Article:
Boston Chocolate Walking Tours…..what? Yes, you heard me correctly. Boston has these tours centered around introducing a person to the world of chocolate, along with the history of chocolate and more importantly tastings. Right now there are two tour companies, Boston Chocolate Walking Tours and Boston Chocolate Tours doing this sort of thing. I want to focus mainly on the Boston Chocolate Walking Tours although I much prefer the Boston Chocolate Tours. But first, I will talk about our experience and then I’ll share why I prefer the latter.
Valerie, the CEO and Founder started bringing friends with her on these “chocolate tours,” and when she returned to the States she realized that there was such wonderful chocolate shops and cafes right here, that there should be a tour to spotlight them and to connect chocolate lovers with the best chocolate items. There was no chocolate tour, so she started one, and now operates tours in Boston, Philadelphia, and Chicago.
I took my Mom along for a great afternoon walking around Boston and absorbing all we could about all things cocoa. The tour focused on the Back Bay area of Boston which is where the famed Newbury Street holds many wonderful chocolate shops and is within a short distance of Boston Common. Olivia Miller served as our guide for the afternoon.
We started our tour at Teuscher Chocolates. This place is hidden in one of the lower levels of buildings all along Newbury Street. If you didn’t know it was there, sadly you’d walk right past it. Some 50 years ago in the Swiss mountains, chocolatier Teuscher created The Champagne Truffle by which all others are measured. Their Champagne Truffle has a dark chocolate ganache center that is enriched by a creamy infusion containing Dom Perignon Champagne. Its enrobing consists of milk chocolate and it is finally sprinkled with confectioner’s sugar to produce the Champagne Truffle’s distinctive look. Another stand out characteristic that sings Teuscher, is their distinctive decorations and elaborate chocolate boxes. Many claim it is like having our own little piece of Europe right in downtown Boston. Unfortunately for my mother and I, they weren’t giving out samples of the Champagne Truffle on our visit, but the substitute truffle we were given was pretty good all the same. We were given a history of Teuscher while we munched on our truffles.
Our next stop was to DeLuca’s Market. They are located on the corner of Fairfield St. and Newbury St. and have been in business for over 100 years bringing some of the finest produce to the area, and now chocolate! I love going into their store on regular visits just to see what fun stuff they have. We each got to try a tiny piece of a Wild Ophelia’s Sweet Cherry and Pecan Bar before we moved onto our next location.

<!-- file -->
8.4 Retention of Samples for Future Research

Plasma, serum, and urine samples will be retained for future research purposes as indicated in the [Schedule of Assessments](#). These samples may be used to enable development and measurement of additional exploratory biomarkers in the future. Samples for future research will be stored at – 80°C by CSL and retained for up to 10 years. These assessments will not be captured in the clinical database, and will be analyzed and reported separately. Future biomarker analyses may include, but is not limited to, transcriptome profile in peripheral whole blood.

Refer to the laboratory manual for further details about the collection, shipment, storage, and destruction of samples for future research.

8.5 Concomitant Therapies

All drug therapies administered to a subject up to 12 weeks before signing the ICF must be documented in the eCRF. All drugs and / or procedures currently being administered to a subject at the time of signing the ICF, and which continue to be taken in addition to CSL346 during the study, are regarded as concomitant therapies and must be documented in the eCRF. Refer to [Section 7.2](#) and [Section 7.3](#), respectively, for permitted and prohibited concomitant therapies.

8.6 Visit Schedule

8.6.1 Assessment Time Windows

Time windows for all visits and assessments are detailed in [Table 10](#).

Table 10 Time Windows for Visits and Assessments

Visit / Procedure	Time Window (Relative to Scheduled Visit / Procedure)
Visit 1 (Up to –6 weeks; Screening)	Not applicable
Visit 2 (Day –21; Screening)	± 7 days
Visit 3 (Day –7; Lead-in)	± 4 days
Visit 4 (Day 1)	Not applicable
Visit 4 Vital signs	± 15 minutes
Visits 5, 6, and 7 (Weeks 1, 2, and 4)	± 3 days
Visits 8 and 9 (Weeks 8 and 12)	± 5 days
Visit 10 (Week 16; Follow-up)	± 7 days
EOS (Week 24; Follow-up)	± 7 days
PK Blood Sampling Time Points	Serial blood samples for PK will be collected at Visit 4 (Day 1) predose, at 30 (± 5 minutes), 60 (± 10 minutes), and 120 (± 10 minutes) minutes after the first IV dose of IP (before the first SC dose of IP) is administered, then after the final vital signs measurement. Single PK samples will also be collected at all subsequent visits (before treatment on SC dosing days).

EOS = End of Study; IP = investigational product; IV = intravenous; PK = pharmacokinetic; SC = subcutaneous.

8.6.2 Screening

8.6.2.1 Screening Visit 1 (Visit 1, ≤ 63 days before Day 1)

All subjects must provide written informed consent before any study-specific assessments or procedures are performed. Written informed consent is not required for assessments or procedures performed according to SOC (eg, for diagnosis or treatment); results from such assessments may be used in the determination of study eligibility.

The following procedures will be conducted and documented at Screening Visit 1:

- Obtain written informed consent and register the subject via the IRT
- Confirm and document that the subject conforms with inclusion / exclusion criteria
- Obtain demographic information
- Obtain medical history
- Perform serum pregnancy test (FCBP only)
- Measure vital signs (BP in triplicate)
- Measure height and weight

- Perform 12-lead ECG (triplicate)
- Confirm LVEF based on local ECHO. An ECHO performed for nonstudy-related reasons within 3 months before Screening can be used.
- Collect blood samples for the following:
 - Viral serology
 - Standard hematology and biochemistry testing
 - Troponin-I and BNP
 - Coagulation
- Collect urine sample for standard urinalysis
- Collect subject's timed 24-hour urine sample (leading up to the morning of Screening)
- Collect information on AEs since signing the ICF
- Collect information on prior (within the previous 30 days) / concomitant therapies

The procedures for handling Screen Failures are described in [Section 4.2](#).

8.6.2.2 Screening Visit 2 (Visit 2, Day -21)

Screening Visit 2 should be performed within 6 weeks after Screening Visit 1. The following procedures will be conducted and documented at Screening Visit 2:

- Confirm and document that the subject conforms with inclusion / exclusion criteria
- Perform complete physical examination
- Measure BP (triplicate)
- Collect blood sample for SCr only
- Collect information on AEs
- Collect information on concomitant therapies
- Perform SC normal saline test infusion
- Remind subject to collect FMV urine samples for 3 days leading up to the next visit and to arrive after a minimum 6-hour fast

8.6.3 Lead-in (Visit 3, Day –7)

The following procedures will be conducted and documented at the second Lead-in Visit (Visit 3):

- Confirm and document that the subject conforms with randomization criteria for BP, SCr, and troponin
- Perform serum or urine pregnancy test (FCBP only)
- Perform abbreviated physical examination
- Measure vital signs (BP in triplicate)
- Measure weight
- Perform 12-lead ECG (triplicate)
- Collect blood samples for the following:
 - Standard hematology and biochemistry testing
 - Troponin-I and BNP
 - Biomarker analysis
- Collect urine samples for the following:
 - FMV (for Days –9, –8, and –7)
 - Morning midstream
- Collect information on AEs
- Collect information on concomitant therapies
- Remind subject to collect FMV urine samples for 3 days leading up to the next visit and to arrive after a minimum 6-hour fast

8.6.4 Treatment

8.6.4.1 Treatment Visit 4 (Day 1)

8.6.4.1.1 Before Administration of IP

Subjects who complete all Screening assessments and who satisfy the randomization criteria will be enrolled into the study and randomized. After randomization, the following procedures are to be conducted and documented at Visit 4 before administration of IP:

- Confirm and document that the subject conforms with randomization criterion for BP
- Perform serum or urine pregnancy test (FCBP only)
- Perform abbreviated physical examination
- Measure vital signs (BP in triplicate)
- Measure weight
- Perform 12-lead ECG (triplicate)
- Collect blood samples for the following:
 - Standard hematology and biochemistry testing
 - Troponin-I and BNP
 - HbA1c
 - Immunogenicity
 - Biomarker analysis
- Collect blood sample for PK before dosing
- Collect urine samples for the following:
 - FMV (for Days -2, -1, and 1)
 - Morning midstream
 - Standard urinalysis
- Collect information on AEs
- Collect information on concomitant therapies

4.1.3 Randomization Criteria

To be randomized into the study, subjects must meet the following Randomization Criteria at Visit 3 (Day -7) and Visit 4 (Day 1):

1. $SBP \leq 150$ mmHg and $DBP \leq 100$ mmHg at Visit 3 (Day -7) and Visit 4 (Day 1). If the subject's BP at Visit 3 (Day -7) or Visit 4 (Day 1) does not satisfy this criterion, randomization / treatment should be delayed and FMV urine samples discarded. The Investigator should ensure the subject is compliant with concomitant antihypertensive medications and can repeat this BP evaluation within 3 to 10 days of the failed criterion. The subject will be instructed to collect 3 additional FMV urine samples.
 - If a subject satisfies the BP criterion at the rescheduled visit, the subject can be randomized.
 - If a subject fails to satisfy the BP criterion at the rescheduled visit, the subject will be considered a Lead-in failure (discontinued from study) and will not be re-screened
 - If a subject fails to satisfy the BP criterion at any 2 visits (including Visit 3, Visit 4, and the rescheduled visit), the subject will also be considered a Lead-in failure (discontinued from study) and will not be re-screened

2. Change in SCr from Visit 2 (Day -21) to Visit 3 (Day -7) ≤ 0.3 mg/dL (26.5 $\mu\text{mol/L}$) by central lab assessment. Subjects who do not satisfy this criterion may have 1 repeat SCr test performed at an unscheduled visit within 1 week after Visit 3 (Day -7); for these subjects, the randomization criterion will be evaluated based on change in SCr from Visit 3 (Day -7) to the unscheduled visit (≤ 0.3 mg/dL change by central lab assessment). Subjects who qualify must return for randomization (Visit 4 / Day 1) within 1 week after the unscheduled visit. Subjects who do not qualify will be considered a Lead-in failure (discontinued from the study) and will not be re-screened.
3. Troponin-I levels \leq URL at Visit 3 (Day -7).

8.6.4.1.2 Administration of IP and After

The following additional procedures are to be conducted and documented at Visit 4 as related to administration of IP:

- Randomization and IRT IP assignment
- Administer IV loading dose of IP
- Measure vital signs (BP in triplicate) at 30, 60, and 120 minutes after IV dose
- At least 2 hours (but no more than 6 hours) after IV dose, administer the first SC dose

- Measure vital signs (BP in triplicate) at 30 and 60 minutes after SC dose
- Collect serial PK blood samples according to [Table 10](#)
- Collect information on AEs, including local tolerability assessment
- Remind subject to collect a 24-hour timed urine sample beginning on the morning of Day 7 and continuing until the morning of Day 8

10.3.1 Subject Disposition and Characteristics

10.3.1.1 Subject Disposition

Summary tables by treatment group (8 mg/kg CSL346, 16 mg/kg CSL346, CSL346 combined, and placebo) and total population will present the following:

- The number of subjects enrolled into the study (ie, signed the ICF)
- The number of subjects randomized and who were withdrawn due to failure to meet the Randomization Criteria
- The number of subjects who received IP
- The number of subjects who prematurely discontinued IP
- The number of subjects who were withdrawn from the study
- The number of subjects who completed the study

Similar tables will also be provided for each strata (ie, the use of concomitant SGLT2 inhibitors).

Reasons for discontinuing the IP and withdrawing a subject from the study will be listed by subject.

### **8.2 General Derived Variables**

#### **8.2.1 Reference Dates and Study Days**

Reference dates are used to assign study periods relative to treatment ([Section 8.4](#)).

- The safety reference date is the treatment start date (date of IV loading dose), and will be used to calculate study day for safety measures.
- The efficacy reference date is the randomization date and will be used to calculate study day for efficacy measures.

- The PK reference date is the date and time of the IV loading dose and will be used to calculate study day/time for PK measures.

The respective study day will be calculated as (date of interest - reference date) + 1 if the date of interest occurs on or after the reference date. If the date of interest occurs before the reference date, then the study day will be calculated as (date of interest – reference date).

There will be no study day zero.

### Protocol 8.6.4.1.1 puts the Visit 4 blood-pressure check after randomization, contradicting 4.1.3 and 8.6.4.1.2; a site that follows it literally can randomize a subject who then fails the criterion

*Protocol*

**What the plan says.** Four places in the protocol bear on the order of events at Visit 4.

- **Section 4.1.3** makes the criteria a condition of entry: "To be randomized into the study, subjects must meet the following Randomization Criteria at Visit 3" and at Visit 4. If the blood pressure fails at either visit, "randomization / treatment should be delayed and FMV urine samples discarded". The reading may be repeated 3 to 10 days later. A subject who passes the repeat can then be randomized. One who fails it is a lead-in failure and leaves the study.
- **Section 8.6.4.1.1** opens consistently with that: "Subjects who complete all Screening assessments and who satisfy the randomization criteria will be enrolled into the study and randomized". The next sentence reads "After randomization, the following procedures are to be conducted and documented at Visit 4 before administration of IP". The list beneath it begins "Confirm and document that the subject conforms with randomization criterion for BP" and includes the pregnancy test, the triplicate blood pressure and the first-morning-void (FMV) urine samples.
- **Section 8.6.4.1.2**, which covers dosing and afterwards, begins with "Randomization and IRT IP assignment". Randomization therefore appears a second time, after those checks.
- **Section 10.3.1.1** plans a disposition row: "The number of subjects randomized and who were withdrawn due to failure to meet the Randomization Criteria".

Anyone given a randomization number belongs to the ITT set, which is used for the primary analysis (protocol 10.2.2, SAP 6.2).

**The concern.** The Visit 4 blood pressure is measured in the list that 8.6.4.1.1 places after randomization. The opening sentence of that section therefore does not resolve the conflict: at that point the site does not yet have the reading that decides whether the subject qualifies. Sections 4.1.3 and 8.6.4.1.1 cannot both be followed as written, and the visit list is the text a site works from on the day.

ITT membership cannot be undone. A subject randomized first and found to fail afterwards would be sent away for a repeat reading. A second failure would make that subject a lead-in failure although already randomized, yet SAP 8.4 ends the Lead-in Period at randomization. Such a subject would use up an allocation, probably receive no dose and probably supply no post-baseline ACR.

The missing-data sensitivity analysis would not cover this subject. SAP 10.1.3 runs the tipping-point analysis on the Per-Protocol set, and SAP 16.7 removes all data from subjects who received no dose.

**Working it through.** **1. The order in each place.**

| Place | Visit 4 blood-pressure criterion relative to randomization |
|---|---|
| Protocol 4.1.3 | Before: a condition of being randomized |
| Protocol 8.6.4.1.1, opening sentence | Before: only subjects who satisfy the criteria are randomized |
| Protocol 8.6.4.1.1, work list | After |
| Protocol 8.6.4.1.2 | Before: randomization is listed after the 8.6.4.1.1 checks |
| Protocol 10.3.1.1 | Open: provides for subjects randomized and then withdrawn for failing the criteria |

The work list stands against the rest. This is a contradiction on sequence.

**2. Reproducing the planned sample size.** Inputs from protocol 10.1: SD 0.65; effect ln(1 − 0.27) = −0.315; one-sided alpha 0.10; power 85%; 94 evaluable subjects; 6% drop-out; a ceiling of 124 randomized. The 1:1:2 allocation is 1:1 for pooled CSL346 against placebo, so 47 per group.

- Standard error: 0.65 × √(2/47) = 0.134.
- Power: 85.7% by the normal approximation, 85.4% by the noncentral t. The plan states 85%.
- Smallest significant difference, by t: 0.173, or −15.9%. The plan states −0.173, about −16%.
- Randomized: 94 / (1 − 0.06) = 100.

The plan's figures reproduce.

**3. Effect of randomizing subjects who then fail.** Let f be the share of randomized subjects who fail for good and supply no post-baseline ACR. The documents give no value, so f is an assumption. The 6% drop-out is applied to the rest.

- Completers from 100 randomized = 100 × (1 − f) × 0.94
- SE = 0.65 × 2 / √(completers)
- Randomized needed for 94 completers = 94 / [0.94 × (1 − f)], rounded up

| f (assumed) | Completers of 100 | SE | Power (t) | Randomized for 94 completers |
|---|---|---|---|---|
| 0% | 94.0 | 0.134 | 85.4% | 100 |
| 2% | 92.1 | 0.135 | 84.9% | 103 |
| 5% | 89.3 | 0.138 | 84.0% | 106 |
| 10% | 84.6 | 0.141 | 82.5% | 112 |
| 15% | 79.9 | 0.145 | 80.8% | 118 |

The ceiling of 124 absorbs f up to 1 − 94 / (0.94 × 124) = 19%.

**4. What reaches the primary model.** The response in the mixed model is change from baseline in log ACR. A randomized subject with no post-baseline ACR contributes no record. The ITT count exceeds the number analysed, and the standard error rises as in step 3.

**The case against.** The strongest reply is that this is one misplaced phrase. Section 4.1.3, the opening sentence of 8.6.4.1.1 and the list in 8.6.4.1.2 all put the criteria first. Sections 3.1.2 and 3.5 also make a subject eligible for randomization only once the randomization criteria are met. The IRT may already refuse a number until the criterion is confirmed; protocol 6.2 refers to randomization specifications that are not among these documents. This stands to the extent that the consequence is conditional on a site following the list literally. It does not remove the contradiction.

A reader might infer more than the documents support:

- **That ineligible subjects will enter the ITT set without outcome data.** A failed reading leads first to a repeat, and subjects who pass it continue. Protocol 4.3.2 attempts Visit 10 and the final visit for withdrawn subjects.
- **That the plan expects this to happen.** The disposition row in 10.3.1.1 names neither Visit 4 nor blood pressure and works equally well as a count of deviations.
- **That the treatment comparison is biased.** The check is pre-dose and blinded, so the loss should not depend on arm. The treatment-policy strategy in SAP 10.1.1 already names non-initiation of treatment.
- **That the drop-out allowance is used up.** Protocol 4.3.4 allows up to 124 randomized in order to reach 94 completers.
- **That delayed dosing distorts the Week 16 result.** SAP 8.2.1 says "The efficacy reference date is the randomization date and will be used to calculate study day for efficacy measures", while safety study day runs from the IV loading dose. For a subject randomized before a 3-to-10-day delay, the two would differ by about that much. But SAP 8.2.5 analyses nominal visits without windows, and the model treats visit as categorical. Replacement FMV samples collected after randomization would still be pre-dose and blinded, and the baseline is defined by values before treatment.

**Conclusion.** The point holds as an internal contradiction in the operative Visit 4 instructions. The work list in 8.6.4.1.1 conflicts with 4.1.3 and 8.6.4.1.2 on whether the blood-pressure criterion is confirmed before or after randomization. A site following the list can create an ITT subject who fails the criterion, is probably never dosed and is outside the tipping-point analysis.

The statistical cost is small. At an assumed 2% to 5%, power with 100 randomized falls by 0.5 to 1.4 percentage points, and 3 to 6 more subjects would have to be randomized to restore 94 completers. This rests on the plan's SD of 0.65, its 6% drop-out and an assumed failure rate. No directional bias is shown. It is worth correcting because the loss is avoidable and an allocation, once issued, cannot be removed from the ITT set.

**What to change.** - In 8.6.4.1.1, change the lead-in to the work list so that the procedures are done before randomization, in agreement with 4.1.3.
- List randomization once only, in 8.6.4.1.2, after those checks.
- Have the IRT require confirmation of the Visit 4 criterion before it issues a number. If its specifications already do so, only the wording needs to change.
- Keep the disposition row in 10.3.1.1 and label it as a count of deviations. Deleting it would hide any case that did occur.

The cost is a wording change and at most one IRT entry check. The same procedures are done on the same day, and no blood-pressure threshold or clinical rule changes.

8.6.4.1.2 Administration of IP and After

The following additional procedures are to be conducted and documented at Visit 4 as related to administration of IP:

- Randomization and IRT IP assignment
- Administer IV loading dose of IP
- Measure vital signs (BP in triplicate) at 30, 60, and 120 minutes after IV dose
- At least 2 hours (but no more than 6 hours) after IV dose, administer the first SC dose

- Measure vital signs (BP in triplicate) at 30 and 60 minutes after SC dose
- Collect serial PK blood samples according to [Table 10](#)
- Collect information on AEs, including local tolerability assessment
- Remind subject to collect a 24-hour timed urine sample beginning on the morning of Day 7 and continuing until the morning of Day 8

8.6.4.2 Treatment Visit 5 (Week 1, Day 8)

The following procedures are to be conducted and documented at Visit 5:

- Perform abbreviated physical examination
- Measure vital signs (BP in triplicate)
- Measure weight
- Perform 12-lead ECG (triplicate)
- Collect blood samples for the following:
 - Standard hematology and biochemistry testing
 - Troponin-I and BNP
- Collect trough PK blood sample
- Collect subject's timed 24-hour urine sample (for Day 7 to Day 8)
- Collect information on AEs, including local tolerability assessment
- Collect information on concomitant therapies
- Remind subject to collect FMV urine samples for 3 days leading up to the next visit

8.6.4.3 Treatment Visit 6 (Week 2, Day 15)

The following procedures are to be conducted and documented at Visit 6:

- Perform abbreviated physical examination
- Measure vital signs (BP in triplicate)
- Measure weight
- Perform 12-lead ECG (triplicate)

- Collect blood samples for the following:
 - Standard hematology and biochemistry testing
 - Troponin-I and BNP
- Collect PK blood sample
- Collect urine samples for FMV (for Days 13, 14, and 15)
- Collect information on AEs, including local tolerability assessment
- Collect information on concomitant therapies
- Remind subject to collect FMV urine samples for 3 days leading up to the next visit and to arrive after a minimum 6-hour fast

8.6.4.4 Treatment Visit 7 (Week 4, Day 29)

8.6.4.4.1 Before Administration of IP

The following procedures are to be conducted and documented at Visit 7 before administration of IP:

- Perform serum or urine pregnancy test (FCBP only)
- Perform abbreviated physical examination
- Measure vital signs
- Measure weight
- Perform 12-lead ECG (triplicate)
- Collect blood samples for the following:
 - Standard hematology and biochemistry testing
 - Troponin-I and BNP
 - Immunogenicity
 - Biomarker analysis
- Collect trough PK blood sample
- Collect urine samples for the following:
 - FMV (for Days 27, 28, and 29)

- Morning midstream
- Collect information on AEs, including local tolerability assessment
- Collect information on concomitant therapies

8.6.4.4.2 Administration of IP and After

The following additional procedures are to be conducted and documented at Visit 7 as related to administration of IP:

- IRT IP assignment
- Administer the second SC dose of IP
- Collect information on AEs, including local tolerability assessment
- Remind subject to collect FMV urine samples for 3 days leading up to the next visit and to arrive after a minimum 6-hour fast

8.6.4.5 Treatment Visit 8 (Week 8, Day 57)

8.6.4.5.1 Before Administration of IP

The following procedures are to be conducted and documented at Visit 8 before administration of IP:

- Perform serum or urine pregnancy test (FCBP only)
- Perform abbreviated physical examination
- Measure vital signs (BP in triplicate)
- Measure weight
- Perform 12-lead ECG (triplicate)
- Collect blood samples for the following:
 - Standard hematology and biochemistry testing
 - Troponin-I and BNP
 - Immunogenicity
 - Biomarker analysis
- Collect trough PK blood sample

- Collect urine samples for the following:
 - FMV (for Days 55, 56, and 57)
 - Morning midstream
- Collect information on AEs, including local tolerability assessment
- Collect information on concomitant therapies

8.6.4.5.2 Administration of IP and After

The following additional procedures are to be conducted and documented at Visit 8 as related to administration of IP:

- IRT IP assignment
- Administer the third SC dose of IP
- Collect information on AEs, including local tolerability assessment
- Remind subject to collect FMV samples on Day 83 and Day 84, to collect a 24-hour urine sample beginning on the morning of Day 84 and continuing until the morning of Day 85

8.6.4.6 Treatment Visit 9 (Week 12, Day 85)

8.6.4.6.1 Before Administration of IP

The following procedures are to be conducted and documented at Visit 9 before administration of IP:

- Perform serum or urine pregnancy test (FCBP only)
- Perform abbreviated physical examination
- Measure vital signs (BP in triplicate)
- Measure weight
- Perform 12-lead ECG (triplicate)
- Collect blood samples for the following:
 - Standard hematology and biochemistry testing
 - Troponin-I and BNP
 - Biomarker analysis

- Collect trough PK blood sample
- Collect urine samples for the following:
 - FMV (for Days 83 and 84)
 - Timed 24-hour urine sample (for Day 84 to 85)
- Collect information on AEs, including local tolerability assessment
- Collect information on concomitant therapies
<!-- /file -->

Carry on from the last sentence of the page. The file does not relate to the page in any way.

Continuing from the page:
It was a busy Saturday at Pinkberry, but regardless we braved the long lines to try teeny tiny samples of their frozen yogurt as the next stop on our tour. There wasn’t a whole lot of history on the Pinkberry brand that we were introduced to, but rather we got more information on the evolution of chocolate into different mediums such as ice cream and eventually frozen yogurt. Even though Pinkberry offered some fun ideas to do with frozen yogurt, I wasn’t impressed as I’m not a big fan of yogurt to begin with and this was very tangy and yogurt-like. Definitely more real than the conventional frozen yogurt found in many locations, but still not something I’d go out of my way to eat. Given me fatty cream laden ice cream any day!
Out next stop brought us to the Lindt Chocolate shop on Boylston St. (which parallels Newbury St.). At this location we got the best review of chocolate types starting with white chocolate and evolving to a very high percentage bar of 90%. We also got to try different types of bars that included various fruits and nuts. It was a great place to actually be able to taste subtle differences and really get an appreciation of all the varieties chocolate can come in.
Our last stop on the tour lead us past Copley Square which is the location for Old South Church, Trinity Church and Boston Public Library to Gourmet Boutique. They are located in the shopping area of The Westin right off Copley Square and truly offer one of the largest and most expansive offerings of chocolates that I’ve ever seen. We got to try a few small samples of some of their delicacies, but the time was better spent looking through all the amazing offerings that the Gourmet Boutique had on hand. My mom even spotted a brand of chocolates which is made in Missouri, my new home!
All in all the tour was fun, but even my mom agreed, the samples were very sparse and it felt like we took part in something we could have easily arranged for ourselves. If you paid full price for one person, you were looking at $40.00. I definitely wouldn’t recommend this tour for the price, or if you’re expecting lots of samples. For even half of that you could go to all these places and gain a much higher amount of chocolate. I’m also willing to bet you could ask the staff at each of the locations and get the same information. I did say as much on their Facebook page and got a very prompt reply back from Valerie their CEO. She gave me two free tickets to go on the tour again. Kind of lame if I didn’t like the tour the first time around, but I ended up giving them to a friend and hopefully she can benefit from the experience and have a good time regardless of my biased opinions.
To leave you on a good note and not in any kind of chocolate misery, I would HIGHLY recommend the tour with Boston Chocolate Tours. I had the opportunity to go on one of their tours when they first came to Boston and I was so laden down with chocolate and new information, that I could barely function for the rest of the weekend. It was TRUE bliss. So go check them out and tell me what you think if you go on either of these tours in the comments below.